John Simpson closes personal website after it reveals 'consultancy' plans in breach of BBC guidelines

BBC World Affairs Editor John Simpson has shut down his new website after it revealed consultancy plans which would have contravened the corporation’s editorial guidelines.

The 71-year-old broadcaster, who has spent more than 50 years reporting on international politics, appeared to be promoting his services as a media consultant and risk analyst for advisory firm Simpson Associates at website

Text that appeared under a “Consultancy” section (pictured above), available until 18 Aprilbut since taken offline, boasted of Simpson’s “enviable network of international experts in the world of finance, commerce, risk management and assessment, communications and even couvert [sic] operations”.

The site, now completely removed from the web, described Simpson Associates as “an advisory firm specializing in critical issues and corporate relations: a global resource led by John Simpson and drawing on an internationally renown [sic] knowledge base”.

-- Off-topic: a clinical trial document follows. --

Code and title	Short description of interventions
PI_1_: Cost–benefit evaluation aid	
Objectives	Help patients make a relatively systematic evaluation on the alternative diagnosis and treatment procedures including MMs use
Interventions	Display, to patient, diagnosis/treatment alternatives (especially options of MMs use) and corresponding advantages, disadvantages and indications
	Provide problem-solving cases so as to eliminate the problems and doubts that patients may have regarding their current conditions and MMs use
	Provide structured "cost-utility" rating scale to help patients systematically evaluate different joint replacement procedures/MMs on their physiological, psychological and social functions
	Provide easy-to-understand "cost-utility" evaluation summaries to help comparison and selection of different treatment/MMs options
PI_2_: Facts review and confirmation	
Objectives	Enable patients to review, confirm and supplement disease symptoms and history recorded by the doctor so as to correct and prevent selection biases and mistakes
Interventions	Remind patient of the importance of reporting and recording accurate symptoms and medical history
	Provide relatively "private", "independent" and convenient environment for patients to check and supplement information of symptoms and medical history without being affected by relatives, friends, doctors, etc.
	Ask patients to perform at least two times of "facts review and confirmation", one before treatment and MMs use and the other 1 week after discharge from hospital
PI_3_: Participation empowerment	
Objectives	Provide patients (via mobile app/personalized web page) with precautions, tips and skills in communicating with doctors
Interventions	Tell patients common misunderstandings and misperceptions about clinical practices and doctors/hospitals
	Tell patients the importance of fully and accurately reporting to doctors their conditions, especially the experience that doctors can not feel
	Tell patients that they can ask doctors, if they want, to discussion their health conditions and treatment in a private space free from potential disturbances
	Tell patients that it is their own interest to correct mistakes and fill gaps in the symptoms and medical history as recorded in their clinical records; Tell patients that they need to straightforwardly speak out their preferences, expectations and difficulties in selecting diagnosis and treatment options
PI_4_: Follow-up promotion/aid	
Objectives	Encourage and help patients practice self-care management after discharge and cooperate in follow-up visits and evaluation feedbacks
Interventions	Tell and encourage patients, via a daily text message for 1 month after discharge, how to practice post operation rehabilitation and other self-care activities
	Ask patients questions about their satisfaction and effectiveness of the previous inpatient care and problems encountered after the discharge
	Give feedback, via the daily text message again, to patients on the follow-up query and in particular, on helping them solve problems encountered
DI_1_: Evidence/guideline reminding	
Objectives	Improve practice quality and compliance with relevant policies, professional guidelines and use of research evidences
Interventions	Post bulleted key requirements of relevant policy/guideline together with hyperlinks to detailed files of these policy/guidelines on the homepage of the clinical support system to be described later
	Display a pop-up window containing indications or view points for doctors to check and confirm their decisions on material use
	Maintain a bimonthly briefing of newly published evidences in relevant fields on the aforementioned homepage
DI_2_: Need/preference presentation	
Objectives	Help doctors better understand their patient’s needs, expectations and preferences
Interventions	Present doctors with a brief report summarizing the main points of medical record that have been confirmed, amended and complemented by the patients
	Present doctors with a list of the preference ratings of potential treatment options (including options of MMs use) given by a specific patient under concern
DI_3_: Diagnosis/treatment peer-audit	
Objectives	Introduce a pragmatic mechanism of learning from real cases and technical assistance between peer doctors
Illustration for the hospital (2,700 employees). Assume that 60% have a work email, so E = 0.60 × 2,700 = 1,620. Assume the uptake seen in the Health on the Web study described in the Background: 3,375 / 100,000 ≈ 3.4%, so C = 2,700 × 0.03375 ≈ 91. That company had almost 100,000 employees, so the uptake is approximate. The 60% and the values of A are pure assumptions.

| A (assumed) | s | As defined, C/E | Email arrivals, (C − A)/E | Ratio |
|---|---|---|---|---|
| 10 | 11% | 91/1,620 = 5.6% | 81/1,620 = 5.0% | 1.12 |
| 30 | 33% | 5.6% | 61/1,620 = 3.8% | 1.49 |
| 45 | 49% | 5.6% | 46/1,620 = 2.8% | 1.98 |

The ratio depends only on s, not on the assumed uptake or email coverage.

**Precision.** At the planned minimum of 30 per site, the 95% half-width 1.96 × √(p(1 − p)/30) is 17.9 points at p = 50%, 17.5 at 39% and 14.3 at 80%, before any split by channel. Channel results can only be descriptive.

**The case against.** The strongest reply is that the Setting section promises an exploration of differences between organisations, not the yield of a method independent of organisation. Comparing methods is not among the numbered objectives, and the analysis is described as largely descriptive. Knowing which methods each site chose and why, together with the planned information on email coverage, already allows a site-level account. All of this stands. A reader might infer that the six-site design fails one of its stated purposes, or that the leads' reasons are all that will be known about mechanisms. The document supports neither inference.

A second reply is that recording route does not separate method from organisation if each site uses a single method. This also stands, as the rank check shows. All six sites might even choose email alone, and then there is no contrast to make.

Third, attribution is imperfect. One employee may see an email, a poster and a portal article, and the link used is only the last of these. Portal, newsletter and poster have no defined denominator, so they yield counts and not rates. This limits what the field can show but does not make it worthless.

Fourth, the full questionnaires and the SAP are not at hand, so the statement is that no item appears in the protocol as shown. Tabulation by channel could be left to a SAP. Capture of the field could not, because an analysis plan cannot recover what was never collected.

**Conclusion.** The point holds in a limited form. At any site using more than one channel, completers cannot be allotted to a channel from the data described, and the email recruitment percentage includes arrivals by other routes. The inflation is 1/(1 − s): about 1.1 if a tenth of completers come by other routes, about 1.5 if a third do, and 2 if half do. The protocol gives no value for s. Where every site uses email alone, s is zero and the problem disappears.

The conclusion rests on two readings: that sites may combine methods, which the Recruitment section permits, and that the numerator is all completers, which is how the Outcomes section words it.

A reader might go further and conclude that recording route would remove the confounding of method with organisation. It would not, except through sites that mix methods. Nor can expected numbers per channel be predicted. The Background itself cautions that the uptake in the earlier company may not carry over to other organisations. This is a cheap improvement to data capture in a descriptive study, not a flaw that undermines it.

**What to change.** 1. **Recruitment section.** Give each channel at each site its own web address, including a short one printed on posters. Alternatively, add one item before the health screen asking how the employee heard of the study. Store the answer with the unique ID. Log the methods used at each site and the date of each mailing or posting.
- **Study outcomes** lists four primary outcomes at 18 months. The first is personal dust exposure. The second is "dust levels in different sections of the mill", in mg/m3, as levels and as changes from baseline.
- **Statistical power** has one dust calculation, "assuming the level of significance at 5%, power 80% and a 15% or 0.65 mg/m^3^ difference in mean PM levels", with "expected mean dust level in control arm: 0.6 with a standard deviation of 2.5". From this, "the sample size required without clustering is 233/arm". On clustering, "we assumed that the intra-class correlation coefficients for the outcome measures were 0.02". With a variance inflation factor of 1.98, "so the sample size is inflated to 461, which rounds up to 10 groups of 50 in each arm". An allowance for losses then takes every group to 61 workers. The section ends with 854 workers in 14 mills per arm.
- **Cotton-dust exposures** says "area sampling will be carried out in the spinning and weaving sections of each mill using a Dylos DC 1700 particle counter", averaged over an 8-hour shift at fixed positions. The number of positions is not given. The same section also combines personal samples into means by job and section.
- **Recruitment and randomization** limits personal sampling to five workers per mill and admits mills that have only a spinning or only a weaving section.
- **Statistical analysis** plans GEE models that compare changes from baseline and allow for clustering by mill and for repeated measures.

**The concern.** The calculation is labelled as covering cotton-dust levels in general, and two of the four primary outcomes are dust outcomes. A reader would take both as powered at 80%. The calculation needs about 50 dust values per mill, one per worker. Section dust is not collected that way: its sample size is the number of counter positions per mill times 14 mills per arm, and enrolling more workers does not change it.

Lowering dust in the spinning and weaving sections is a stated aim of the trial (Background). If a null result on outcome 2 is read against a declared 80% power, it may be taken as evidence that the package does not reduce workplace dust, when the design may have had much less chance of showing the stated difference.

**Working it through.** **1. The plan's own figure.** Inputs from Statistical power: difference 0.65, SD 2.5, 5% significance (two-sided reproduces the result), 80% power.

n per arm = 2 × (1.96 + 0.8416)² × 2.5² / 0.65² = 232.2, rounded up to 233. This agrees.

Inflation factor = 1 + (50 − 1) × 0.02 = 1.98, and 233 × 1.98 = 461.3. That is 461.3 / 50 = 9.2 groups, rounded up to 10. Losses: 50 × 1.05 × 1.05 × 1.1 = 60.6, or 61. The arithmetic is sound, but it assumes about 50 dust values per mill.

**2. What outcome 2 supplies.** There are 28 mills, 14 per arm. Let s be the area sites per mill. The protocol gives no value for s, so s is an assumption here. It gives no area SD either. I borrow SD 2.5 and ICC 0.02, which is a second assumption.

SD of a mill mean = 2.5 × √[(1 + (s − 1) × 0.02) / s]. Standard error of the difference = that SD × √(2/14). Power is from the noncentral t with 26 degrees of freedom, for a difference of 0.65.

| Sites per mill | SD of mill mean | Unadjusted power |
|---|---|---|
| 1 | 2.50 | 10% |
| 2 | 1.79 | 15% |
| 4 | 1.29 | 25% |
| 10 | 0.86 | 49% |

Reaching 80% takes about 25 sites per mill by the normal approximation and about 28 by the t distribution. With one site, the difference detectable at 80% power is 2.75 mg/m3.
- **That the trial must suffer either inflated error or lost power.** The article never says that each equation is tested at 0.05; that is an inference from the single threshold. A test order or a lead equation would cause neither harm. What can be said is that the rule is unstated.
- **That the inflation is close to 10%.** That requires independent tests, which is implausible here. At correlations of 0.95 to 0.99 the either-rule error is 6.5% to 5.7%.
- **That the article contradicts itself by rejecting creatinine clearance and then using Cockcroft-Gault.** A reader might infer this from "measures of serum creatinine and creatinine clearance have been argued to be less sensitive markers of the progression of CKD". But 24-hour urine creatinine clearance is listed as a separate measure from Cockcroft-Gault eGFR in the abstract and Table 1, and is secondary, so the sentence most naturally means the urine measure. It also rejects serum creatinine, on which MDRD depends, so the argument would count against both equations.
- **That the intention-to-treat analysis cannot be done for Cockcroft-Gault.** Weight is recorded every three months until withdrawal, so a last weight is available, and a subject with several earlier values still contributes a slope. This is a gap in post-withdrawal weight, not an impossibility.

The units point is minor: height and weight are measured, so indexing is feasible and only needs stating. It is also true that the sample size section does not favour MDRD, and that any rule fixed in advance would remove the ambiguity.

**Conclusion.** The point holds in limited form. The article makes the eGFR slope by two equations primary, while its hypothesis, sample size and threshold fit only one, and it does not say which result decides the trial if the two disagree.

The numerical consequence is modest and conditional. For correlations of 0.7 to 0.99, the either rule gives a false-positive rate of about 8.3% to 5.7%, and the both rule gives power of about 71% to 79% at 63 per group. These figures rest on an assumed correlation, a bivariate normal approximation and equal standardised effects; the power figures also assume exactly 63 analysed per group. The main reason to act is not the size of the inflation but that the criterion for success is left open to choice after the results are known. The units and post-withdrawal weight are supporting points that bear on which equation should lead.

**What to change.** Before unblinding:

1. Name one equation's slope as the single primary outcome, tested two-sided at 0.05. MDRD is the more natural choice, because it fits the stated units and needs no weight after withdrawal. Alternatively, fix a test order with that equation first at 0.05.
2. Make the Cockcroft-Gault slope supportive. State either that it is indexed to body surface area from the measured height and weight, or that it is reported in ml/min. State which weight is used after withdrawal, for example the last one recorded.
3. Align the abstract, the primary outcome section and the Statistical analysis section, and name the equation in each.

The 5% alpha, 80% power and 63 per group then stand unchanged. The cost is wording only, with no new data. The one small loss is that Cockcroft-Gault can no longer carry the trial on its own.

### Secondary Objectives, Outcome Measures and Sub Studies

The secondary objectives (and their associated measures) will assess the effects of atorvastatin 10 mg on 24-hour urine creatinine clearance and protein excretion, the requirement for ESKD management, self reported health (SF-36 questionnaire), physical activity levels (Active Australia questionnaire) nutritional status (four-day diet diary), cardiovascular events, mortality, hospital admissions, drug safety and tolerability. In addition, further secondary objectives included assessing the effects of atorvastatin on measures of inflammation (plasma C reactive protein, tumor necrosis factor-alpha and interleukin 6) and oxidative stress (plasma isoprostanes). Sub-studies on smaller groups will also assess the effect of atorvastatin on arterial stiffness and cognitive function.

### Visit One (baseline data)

A statement issued by the BBC said: “This would have been considered commercial work that is not compatible with BBC editorial guidelines or John’s role at the BBC and as such John agrees he won’t be taking these activities forward.”

John Simpson appears to tweet about his "shiny" new website
John Simpson appears to tweet about his “shiny” new website

Despite appearing to tweet about the new site, Simpson has distanced himself from it, saying it was “a work in progress and wasn’t meant to go public” in a response to a Mail Online article exposing his consultancy firm.

He attacked the Mail’s article as “ludicrously inaccurate”, including its claim that he earned £800,000 a year from the BBC.

He said: “The supposed facts in the Mail’s article are ludicrously inaccurate. I didn’t write or see the entries on my website, which was a work in progress, and wasn’t meant to go public. The idea that I am earning £800,000 a year is a wild fantasy.

“Two years ago I was given a new agreement which restricted me to 125 days a year with a commensurately deep cut in salary. I was given permission to work for any other organisation as long as it didn’t contravene the BBC’s guidelines, and I received an assurance that I could work for as long as I wanted.

“Throughout my long career I’ve never once transgressed the BBC’s guidelines.”



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